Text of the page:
Latitude and longitude is a standard way of specifying a location on the earth. However, not all latitudes and longitudes are equal. These coordinates change depending on the geodetic datum in use.
The problem is that the earth is not a perfect sphere. It is not even a perfect spheroid. It's a little bit lumpy. Historically, datums have been designed for use within a specific area, and are accurate over that area only. An appropriate datum can be used as a reference frame both to describe locations and to describe distance and direction between two points.
Latitude and longitude coordinates are often written as degrees, minutes, and seconds of arc as follows: 43°35′53.3″ S, 170°08′33.0″ E or as decimal degrees: -43.5981468, 170.1425128. One second of arc (1″) equates to 30m, or 0.00028 in decimal degrees.
NZGD49 and NZGD2000
The New Zealand Geodetic Datum 2000 (NZGD2000) is an example of a datum designed for use within a limited area -- the New Zealand landmass. This datum is the basis of most of the topographic maps in circulation today. This datum supercedes NZGD49, which was in use until 1998.
A key point here is that latitudes and longitudes are about 200m different between these datums.
Aside from this shift, the datums are fundamentally different. NZGD2000 differs from NZGD49 in that it is designed to move and deform with the country as a whole. It is called a "plate-fixed" datum.
GPS technology has made the creation of globally-compatible datums both possible and necessary. GPS units use the World Geodetic System 1984 (WGS84), although they may translate to another datum for display. WGS84 is a global datum. It is fixed to the earth rather than to any one spot, meaning coordinates drift over time.
Unfortunately, there are several datums that call themselves "WGS84". However these only vary from each other by up to 2 metres.
For tramping purposes, the NZGD2000 and WGS84 may be considered identical for now — differences are on the scale of 1-2 metres.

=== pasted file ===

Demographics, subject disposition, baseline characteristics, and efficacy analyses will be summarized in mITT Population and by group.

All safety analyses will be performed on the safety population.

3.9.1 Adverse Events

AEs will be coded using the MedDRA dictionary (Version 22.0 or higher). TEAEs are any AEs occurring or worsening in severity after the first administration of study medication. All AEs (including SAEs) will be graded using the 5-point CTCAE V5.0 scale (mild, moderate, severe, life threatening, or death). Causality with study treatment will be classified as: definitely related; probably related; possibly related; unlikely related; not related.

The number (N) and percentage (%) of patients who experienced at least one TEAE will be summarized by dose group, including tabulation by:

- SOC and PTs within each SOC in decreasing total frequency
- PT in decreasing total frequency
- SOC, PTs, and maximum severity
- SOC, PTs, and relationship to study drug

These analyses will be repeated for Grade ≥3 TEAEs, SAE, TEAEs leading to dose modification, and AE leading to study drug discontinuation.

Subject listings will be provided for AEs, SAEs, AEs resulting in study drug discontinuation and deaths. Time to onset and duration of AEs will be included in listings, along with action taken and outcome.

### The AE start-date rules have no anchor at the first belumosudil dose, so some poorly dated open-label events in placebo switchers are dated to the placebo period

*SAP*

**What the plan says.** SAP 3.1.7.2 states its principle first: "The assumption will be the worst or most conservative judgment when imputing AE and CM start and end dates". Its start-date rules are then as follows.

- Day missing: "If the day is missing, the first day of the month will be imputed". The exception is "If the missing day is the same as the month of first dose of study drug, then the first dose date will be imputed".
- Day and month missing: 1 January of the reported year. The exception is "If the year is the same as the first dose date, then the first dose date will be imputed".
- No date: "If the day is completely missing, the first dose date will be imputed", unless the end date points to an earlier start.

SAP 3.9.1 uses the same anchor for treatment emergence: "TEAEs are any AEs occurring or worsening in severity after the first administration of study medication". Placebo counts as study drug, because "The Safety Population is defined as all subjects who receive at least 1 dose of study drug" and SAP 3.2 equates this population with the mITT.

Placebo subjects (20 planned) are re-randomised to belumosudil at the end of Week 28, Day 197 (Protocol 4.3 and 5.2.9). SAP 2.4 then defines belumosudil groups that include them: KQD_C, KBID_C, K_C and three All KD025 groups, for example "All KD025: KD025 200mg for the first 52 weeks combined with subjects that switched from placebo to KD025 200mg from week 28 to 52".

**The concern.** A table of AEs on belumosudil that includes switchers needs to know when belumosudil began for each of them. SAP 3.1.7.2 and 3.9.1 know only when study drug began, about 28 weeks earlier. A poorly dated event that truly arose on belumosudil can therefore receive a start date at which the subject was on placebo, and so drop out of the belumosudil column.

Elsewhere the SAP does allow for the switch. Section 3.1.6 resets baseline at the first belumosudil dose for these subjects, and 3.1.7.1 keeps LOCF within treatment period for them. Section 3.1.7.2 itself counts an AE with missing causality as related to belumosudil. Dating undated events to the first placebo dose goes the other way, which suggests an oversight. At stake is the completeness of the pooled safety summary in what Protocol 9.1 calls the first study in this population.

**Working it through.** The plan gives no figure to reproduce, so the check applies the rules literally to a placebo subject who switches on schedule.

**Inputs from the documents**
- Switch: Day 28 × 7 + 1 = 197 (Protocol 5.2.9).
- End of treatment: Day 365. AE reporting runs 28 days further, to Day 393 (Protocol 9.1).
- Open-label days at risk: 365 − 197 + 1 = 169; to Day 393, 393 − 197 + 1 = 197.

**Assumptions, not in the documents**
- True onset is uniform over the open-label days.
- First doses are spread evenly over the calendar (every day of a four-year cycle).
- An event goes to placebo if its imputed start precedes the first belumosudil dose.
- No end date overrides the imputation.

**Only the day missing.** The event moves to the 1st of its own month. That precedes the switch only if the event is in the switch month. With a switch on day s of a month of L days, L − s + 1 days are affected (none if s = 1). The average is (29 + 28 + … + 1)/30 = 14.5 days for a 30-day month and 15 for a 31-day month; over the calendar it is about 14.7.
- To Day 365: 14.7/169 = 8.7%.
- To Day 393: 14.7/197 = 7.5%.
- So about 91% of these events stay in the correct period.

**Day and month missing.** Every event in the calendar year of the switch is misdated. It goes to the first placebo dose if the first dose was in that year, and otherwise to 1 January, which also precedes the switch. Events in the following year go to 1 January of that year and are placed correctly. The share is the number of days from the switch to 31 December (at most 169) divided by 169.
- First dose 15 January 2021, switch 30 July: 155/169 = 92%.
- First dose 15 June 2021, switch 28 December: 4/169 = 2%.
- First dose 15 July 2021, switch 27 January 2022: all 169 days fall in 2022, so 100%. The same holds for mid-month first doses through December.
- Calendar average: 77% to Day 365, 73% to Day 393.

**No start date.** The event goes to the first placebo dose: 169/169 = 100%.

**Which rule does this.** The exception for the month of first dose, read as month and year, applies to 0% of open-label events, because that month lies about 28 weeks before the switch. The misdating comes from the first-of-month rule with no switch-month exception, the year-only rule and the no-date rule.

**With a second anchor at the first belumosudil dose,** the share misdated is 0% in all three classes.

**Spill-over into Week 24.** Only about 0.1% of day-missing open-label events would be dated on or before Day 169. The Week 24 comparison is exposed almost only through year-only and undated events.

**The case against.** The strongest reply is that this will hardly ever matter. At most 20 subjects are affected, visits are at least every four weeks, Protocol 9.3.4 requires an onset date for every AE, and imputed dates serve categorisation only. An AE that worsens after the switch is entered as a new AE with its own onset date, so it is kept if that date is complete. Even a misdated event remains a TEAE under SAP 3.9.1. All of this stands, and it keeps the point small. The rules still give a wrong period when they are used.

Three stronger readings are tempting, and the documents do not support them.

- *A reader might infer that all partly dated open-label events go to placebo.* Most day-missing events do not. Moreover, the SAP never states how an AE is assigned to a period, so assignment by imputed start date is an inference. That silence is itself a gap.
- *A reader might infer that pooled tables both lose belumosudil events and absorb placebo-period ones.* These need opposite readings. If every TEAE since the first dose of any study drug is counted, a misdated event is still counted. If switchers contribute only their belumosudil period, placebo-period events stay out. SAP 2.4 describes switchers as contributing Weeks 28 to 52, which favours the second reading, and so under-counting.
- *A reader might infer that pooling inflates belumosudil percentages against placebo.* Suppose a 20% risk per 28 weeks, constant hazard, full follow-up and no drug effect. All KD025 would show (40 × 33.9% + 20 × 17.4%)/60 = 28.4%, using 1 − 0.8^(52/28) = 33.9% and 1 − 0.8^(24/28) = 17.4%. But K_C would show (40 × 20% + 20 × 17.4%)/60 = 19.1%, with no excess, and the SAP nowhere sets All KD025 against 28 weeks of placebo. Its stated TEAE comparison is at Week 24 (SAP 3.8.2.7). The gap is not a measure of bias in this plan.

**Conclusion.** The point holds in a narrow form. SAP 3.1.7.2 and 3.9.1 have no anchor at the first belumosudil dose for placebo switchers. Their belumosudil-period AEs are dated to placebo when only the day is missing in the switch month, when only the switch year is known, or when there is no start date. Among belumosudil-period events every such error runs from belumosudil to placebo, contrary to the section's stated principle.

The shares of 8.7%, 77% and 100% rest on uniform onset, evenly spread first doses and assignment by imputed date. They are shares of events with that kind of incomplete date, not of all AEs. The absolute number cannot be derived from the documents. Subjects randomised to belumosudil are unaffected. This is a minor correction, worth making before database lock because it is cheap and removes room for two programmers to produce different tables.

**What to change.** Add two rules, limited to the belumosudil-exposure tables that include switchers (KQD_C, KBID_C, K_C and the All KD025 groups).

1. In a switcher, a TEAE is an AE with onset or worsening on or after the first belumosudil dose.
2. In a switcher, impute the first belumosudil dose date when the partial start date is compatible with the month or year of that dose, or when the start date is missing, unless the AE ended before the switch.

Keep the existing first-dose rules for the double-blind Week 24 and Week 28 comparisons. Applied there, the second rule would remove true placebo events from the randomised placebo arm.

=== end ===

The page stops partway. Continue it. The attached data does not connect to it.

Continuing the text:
A projection is a technique for translating the curved shape of the earth onto a flat map. A good projection minimises distortion and provides accurate distance and angle measurements. Projections are only successful over a small part of the globe, as larger areas require ever greater distortions.
Coordinate systems may also be devised for a particular map projection. Easting and northing coordinate pairs may be used on the New Zealand topographic maps. These are measures of the distance in metres both east and north of a standard reference point. Aoraki / Mount Cook is referenced as: 5169132, 1369317.
The official projection for topographic mapping in New Zealand is the New Zealand Transverse Mercator 2000 (NZTM2000).
If you look at eastings and northings on a Topo50 map, you are reading numbers from the NZTM2000 projection.
The New Zealand Map Grid (NZMG) is a projection based on the NZGD49 datum. This map grid was used on old NZMS260 maps. Eastings and northings on these maps are no longer current.
Remember that any older NZMS260 maps you may have were using the NZGD49 datum, and will be about 200m out from your GPS.
A grid reference is a simplified reading designed for convenience over accuracy. The first part of the reference is the map sheet code. The remainder combines the easting and northing components. Since the reference is read off the paper of the map itself, it is only supplied with an accuracy of 100m. Here is how to produce a grid reference:
- Write down the sheet number
- Find the first vertical grid line left of the point. Read the value from the margin. Write down the two-digit number.
- Estimate tenths of a square between the vertical grid line and the point. Write down the number of tenths (between 0 and 9).
- Find the first horizontal grid line below the point. Read the value from the margin. Write down the two-digit number.
- Estimate tenths of a square between the horizontal grid line and the point. Write down the number of tenths (between 0 and 9).
The result should look like this: BX24 771737.
Coordinates on this website
Coordinates are stored as NZGD2000 data, which for tramping purposes is currently interchangeable with WGS84 data.
If you are interested in the techniques and mathematics of geodetic conversions in use on this site, take a look at the following resources:
- Understanding datums and projections
LINZ introduction to the topic.
- Three & Seven Parameter Similarity Transformations (NZGD1949 to NZGD2000)
The technique employs an iterative formula and complex numbers.